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Air traffic collapse in 2020 – a special EC report

Air traffic collapse in 2020
Passengers waiting.
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[European Commission] Special report on the impact of Covid-19 on air navigation service provision in Europe and the US

As a result of the Covid-19 pandemic, air traffic in the US decreased by 33.5% in 2020, which corresponds to 5.3 million fewer flights, compared to 2019. In Europe, the number of flights decreased by 55.2% in 2020 and resulted in 6.1 million fewer flights compared to 2019.

The higher reduction in Europe appears to be linked to differences in terms of market composition and the varying national measures implemented by European States to fight the Covid-19 pandemic. The report shows that domestic traffic was less affected than international traffic on both sides of the Atlantic. However, the share of domestic traffic in the US (85.6%) is much higher than in Europe (28.4%) which contributed to a lower traffic reduction in the US.

At the same time, the high share of international traffic within Europe, but also to and from Europe, together with the different Covid-19 procedures in terms of quarantine and testing, seem to have contributed to the lower traffic levels in Europe. The EU Digital Covid Certificate is expected to simplify these procedures and contribute to the recovery of traffic within Europe.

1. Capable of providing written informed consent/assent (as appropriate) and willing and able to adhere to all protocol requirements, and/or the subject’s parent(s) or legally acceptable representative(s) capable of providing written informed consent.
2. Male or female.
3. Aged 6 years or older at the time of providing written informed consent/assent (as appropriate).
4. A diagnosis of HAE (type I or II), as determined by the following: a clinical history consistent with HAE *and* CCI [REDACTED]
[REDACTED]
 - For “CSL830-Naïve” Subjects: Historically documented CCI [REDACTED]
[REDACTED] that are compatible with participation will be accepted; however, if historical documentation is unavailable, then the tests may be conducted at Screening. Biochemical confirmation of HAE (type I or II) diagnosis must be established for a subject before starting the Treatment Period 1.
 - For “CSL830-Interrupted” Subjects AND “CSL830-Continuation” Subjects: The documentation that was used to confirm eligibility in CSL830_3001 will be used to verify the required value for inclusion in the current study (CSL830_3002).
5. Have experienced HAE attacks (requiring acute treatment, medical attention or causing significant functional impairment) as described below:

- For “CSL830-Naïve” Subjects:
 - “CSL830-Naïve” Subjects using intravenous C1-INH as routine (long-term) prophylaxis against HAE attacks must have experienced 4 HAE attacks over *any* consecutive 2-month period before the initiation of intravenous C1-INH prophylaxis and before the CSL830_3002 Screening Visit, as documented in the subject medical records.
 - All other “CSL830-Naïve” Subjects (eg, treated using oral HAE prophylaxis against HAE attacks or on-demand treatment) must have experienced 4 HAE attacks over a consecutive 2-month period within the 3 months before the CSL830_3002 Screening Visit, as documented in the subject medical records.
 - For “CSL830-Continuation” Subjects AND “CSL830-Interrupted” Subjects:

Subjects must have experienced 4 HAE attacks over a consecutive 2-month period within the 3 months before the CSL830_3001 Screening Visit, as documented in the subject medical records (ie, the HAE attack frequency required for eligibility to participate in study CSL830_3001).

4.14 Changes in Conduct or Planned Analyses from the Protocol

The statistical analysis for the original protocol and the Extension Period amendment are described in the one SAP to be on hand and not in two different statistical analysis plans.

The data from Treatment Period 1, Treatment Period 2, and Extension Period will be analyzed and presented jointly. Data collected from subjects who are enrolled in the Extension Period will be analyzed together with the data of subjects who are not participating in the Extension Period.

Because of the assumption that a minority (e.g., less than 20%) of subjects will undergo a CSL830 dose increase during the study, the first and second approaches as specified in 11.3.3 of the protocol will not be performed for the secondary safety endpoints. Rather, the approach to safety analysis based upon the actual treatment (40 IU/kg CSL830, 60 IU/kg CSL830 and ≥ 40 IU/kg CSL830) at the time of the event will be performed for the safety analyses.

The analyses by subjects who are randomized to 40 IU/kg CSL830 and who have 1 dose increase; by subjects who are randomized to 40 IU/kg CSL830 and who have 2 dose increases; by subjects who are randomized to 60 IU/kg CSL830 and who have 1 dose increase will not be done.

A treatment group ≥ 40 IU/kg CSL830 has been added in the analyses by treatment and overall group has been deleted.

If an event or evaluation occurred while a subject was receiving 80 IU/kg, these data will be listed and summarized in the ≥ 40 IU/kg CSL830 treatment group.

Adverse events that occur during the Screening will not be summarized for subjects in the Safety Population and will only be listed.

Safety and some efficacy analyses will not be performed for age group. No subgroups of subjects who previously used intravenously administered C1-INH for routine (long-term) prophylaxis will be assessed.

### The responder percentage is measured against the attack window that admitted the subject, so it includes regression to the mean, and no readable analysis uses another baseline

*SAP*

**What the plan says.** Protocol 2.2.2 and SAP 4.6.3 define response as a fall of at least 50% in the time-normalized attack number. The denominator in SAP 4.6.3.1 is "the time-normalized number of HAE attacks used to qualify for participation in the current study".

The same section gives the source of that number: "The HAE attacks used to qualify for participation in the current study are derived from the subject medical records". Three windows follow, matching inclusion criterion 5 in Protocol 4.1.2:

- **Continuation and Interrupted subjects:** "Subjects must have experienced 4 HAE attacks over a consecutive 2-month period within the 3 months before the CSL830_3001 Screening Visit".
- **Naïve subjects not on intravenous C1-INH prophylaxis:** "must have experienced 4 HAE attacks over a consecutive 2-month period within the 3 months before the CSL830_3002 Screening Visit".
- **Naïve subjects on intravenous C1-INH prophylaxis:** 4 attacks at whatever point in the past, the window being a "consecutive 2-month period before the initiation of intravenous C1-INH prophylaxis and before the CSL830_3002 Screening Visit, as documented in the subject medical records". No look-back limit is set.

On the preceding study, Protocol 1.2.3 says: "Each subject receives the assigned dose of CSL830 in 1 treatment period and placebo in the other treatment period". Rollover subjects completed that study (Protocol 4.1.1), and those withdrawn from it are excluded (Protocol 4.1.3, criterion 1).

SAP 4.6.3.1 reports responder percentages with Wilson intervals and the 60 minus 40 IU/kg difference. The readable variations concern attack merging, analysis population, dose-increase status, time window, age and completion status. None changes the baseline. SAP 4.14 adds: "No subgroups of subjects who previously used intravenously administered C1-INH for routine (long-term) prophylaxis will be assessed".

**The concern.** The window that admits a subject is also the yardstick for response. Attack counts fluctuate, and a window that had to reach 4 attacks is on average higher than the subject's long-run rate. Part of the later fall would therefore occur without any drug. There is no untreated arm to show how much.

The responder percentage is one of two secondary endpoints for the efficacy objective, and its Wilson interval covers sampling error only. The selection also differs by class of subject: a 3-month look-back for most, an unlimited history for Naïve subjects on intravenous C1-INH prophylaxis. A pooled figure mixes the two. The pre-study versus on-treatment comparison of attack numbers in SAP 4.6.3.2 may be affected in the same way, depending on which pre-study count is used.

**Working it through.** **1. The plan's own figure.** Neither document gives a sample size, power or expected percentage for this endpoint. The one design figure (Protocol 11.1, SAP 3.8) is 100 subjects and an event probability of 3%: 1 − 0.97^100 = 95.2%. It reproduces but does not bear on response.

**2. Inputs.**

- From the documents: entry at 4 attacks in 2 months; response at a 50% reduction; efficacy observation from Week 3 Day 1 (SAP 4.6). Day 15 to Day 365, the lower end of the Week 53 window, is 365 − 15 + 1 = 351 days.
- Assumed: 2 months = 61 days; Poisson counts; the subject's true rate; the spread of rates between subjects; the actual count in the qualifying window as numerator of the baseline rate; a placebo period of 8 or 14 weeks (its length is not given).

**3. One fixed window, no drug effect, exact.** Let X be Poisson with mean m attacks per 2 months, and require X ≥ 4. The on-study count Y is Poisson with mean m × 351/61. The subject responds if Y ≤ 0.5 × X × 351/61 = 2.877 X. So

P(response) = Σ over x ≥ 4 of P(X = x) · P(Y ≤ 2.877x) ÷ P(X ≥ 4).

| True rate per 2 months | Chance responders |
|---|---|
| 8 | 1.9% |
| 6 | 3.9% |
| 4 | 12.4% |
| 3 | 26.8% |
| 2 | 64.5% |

The collapse in traffic in 2020 had a significant impact on revenues and on the ability of both the EU and US systems to finance their operations. In Europe, it is estimated that revenues in 2020 decreased by some 58% to around EUR 3.7bn (compared to some EUR 8.5bn in 2019). To mitigate the impact of the dramatic traffic reduction on their activity, but also to address potential cash shortages, a number of European Air Navigation Service Providers introduced measures, including the implementation of cost-containment initiatives, taking up loans to alleviate liquidity risks as well as, in some cases, receiving support from national governments.

In the US, the FAA derives the majority of its funding from the US Airport and Airway Trust Fund (AATF), which was impacted by the US Congress decision to impose an excise tax holiday period from March to December 2020. Following the resulting drop in aviation taxes and surcharges, the US Congress appropriated a USD 14 billion (EUR 12bn) transfer to the AATF in support of the FAA budget, of which the FAA/ATO is one part. As a result of the Covid-19 pandemic, the FAA/ATO reported cost savings related to travel expenses and overtime, but also some increases due to cleaning and custodial services.

Download: The special report on the impact of the Covid-19 pandemic on the US and European ANS systems
(English, 4.05 MB – PDF)